Prohibition may reduce cannabis use by making the drug more expensive and harder to get. We review the evidence on this in Chapter 3. It may also shorten use careers. It is also clear that cannabis prohibition has adverse consequences for society by creating large-scale black markets and preventing the effective regulation of a product which can come in forms of varying potency and possibly dangerousness. Though cannabis markets generate less violence than the markets for other prohibited drugs (why is not clear, and would be worth researching), they do generate some tens of billions of dollars in revenues to criminals, and at least modest levels of corruption in some countries. The active enforcement of the prohibitions also leads to very large numbers of arrests and other penalties, each of which can cause considerable harm to the individual beyond any formal sanction that may be imposed, and which are often applied in a discriminatory manner. It is a concern about the disproportionality of these social harms relative to the dangers of the drug itself that is at the heart of many efforts to reform current policies.

Cannabis can be grown almost anywhere, given that it is also very suitable for indoor cultivation. While cocaine and heroin are produced in poor countries and constitute an important source of income for a few source countries, cannabis is produced in many countries, rich and poor, primarily for domestic consumption. The international trade is a much smaller component of the cannabis market than it is for heroin and cocaine.

CANNABIS PROHIBITION AND ITS ALTERNATIVES: WHAT A POLICYMAKER NEEDS TO KNOW

This study was commissioned by the Beckley Foundation to inform the debate about cannabis policy that is being undertaken in connection with the review of the resolutions taken at the 1998 United Nations General Assembly Special Session (UNGASS). UNGASS 98 committed governments to taking action to substantially reduce drug production and demand, including that of cannabis, within the next ten years. The Commission on Narcotic Drugs will host an international meeting in 2009 to evaluate what has happened in the decade since. This will allow for a full discussion of possible changes in international conventions and will inform national policy decisions.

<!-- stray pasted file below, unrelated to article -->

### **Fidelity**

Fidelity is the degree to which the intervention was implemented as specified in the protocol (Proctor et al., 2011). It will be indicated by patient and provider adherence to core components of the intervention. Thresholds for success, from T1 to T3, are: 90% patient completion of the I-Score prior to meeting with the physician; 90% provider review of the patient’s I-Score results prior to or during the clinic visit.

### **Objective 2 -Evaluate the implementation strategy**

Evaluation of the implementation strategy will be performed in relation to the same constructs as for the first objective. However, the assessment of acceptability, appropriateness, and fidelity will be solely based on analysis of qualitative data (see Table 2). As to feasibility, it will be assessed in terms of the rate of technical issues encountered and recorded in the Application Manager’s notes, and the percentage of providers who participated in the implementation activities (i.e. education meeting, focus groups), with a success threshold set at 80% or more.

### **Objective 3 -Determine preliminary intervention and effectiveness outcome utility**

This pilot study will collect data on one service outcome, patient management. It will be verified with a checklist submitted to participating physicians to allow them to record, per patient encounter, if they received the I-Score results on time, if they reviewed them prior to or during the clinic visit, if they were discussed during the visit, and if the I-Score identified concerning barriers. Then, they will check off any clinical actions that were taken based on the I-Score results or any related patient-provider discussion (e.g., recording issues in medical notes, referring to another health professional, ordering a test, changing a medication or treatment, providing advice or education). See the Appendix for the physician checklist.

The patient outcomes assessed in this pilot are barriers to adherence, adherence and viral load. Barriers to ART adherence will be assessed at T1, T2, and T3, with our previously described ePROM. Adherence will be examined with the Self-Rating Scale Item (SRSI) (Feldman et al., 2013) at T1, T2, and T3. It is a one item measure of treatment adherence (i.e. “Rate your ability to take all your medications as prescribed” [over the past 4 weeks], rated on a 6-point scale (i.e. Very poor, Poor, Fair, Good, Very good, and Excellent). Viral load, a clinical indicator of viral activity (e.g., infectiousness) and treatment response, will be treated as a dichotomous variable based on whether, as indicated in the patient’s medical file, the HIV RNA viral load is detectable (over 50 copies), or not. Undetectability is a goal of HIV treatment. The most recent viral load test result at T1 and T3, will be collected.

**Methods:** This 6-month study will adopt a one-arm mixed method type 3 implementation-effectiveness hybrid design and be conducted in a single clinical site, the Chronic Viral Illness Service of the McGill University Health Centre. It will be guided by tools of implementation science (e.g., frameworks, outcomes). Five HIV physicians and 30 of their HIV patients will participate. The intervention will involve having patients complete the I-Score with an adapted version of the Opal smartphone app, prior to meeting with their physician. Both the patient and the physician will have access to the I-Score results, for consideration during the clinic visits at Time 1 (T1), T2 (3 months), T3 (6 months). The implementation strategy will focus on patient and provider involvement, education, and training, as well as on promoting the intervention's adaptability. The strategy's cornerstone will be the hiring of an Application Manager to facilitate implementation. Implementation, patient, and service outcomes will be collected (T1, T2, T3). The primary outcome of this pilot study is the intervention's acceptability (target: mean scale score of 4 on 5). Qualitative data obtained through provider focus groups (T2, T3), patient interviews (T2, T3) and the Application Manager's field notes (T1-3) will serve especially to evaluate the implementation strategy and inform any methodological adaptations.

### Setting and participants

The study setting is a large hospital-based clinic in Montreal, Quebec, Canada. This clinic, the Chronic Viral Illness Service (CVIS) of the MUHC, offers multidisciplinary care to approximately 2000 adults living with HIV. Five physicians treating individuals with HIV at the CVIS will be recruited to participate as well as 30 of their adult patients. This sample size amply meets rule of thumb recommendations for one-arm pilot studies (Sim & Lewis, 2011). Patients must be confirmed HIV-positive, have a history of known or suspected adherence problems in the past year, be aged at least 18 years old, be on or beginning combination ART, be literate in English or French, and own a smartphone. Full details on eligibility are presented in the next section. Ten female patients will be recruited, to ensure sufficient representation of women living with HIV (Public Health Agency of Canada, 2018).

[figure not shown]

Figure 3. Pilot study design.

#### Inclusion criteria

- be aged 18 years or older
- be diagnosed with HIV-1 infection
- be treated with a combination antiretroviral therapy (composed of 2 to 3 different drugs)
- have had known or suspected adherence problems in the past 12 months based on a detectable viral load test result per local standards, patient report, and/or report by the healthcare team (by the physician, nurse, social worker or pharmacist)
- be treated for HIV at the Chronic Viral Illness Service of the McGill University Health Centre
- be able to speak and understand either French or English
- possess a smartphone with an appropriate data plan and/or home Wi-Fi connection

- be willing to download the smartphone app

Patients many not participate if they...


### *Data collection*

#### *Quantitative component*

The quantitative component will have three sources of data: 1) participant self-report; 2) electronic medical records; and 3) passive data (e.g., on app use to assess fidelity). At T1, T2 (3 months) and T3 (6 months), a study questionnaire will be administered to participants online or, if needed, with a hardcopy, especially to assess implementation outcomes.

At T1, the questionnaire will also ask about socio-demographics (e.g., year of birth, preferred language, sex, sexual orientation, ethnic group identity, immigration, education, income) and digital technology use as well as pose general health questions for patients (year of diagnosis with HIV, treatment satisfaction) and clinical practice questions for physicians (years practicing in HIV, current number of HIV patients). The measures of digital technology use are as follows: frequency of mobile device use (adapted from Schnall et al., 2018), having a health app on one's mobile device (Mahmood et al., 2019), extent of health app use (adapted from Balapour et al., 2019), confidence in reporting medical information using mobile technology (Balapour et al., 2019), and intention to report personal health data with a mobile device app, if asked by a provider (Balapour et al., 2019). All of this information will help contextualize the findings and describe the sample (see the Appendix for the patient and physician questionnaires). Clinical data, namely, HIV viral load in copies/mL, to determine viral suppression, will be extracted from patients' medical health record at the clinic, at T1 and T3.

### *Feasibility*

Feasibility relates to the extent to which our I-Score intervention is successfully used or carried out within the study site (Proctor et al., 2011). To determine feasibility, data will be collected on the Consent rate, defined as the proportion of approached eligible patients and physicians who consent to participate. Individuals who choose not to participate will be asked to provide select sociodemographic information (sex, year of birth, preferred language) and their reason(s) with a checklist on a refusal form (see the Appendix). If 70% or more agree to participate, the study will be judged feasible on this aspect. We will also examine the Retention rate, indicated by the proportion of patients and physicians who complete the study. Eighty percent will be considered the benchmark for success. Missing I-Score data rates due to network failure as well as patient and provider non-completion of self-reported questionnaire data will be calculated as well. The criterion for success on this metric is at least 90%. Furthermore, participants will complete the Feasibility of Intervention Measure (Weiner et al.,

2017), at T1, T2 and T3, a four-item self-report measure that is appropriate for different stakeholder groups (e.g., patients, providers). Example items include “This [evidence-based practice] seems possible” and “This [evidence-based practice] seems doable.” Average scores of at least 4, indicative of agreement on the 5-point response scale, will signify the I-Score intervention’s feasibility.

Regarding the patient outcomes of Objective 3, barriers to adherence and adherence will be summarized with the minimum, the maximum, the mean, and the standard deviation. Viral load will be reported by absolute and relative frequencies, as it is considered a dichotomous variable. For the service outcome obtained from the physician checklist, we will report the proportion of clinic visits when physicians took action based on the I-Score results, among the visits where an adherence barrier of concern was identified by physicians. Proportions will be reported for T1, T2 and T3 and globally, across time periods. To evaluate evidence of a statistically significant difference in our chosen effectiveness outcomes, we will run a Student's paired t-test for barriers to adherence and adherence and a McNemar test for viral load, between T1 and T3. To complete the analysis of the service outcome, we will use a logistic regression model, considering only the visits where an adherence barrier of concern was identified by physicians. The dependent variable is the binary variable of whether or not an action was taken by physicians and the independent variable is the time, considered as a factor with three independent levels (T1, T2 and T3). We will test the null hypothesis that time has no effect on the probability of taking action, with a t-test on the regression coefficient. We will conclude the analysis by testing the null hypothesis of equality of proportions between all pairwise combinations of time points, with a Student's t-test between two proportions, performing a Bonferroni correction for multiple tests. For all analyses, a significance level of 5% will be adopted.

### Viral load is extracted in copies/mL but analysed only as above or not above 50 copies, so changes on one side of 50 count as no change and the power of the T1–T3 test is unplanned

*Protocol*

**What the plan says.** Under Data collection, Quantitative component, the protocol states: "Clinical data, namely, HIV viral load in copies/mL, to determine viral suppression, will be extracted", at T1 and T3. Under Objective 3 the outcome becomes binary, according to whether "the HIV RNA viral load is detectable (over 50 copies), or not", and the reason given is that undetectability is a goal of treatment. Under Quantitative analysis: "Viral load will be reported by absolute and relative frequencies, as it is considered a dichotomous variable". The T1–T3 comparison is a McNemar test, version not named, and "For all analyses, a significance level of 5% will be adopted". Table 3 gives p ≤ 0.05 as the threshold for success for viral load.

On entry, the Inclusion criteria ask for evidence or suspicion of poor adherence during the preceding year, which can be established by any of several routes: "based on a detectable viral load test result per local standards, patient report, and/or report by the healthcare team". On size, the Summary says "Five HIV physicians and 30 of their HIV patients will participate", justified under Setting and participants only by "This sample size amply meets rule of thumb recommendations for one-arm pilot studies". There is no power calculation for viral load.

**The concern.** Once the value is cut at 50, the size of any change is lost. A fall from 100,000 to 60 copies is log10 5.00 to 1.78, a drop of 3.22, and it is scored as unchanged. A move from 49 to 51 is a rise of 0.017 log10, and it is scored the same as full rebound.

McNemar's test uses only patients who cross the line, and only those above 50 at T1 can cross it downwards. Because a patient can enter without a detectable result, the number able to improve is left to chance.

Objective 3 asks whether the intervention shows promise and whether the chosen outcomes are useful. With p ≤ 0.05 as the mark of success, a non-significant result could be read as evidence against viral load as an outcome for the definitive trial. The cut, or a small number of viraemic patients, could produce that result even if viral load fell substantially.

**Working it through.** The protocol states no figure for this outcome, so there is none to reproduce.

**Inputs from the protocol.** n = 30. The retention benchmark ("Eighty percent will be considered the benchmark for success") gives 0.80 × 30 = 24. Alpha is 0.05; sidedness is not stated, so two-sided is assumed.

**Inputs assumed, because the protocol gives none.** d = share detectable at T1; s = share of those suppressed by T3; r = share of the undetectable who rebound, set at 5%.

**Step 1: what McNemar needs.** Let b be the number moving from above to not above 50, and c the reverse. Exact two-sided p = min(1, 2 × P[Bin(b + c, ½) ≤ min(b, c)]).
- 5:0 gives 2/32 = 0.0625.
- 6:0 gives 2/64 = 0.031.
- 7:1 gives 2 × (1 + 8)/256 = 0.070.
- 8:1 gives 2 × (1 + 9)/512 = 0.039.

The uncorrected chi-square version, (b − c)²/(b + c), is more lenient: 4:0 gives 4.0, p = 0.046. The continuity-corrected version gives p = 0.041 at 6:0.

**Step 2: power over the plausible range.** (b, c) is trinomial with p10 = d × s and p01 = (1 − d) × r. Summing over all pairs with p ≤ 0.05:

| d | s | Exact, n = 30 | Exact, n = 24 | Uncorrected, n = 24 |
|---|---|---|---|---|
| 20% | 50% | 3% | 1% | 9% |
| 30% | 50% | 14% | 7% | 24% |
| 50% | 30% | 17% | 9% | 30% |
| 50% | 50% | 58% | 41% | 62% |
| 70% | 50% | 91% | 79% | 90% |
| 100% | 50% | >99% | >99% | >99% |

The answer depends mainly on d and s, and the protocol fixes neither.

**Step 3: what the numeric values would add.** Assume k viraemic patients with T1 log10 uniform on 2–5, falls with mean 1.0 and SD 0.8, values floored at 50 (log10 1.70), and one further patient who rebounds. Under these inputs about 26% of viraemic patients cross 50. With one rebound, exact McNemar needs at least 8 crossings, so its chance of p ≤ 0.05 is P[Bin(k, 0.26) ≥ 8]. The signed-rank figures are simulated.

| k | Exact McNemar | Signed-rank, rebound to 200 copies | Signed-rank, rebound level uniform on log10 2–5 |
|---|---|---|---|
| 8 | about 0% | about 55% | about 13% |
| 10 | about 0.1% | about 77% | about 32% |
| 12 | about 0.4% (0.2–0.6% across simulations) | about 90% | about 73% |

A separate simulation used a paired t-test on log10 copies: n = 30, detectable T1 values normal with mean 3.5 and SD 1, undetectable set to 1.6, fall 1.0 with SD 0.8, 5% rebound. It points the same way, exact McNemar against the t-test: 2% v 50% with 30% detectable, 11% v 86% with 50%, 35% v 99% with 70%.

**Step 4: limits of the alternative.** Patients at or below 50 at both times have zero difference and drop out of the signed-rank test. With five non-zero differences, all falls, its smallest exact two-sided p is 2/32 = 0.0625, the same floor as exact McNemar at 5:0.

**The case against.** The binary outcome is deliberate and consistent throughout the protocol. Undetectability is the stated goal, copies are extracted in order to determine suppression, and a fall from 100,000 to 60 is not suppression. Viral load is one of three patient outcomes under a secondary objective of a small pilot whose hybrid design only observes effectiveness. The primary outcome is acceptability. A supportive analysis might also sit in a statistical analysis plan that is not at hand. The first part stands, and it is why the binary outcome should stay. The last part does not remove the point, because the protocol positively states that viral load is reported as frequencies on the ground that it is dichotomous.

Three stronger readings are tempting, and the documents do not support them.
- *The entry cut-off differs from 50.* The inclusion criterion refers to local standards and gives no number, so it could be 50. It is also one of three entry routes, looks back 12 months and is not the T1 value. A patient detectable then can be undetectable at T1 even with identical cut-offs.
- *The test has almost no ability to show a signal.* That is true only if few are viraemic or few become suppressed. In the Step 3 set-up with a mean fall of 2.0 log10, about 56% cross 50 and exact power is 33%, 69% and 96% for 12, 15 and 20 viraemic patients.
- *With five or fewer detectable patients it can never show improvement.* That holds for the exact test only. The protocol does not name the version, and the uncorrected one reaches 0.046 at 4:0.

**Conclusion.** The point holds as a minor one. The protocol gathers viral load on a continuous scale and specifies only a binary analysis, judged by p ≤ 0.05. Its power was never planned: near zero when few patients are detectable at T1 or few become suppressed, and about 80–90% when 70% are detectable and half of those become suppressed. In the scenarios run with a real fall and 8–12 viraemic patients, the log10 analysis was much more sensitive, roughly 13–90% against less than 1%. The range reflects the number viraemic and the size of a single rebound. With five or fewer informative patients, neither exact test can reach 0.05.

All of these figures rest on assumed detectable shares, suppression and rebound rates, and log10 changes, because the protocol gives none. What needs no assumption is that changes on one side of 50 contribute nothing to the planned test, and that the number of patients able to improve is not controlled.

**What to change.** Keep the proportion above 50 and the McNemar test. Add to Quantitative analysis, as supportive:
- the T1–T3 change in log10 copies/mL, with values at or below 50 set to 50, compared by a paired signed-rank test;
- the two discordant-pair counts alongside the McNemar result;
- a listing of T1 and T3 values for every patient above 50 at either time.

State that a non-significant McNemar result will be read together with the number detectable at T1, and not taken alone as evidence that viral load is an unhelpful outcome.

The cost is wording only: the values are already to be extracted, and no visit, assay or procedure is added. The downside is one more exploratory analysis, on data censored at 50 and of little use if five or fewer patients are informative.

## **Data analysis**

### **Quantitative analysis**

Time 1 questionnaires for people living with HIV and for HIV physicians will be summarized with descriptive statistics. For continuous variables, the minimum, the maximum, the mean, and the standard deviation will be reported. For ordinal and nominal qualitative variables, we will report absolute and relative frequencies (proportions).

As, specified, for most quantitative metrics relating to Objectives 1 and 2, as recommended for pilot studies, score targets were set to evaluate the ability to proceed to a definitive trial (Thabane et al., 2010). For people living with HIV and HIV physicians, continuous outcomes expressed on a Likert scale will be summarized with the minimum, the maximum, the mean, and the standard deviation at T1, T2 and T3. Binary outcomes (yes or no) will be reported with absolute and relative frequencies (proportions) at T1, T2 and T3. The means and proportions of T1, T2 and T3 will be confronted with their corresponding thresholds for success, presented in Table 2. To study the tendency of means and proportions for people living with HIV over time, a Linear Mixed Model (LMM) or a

This study summarizes what is known about the extent and patterns of cannabis use across nations and over time. It reviews the research literature on the health effects of marijuana use, as well as the little that is known about the other harms associated with cannabis use, production and distribution under current policies. We describe those policies, distinguishing carefully between law on the books and policy as implemented. We emphasize evaluations of the effects on cannabis use and, more broadly, of various kinds of policy innovations aimed at reducing the penalties for personal use.

Because of the opportunity offered by UNGASS, we give particular attention to the potential for changes in the international treaties that would give nations more flexibility in their policy responses to cannabis. In the final chapter we offer a framework for making cannabis policy decisions and offer some recommendations for policy at the national level.

Our aim is to bring together the present state of knowledge which would be relevant for discussions and decisions about cannabis policy at diverse levels. At the local, state or provincial levels, the problems arising from global policies must be picked up and managed - and much of the action on policy is here because of the stalemate at national and international levels. The national level is the locus not only of decisions about national policy, but also of decisions on national positions on issues in the international treaty system. At the international level, leadership in global efforts and initiatives is needed. We have structured the book as an effort to answer the following empirical questions that need to be answered for informed policymaking.

•    What is the state of knowledge about the existence and extent of various potential harms from cannabis use? How does its profile of risk or dangerousness compare to the profiles of other psychoactive substances, licit and illicit?
•    How can the present situation and trends be summarized, after half a century of a full global cannabis prohibition regime? How big is the market? How many use, and with what patterns and problems? How many users are caught and punished, and how many receive treatment? What is the evidence on the effectiveness of the prohibition regime in discouraging use and reducing problems? What role does cannabis play in the international drug control regime?
•    What are the alternative ways in which the prohibition regime can be ameliorated, to reduce adverse secondary effects? What are the ways which governments have actually used, particularly in terms of reducing or eliminating punishments for possession or use?
•    What is the evidence of the effects of these different cannabis policy reform initiatives, on levels and patterns of use, on problems from use, and in reducing the adverse effects of full prohibition?
•    What alternatives are there under international law for a country or a group of countries wishing to move away from the full prohibition of the present international regime? What is the feasibility and what are the advantages and disadvantages of the different options?
•    Lastly, we consider what conclusions and recommendations for cannabis control policy we can draw from our analysis.

Last Updated on Wednesday, 05 January 2011 22:43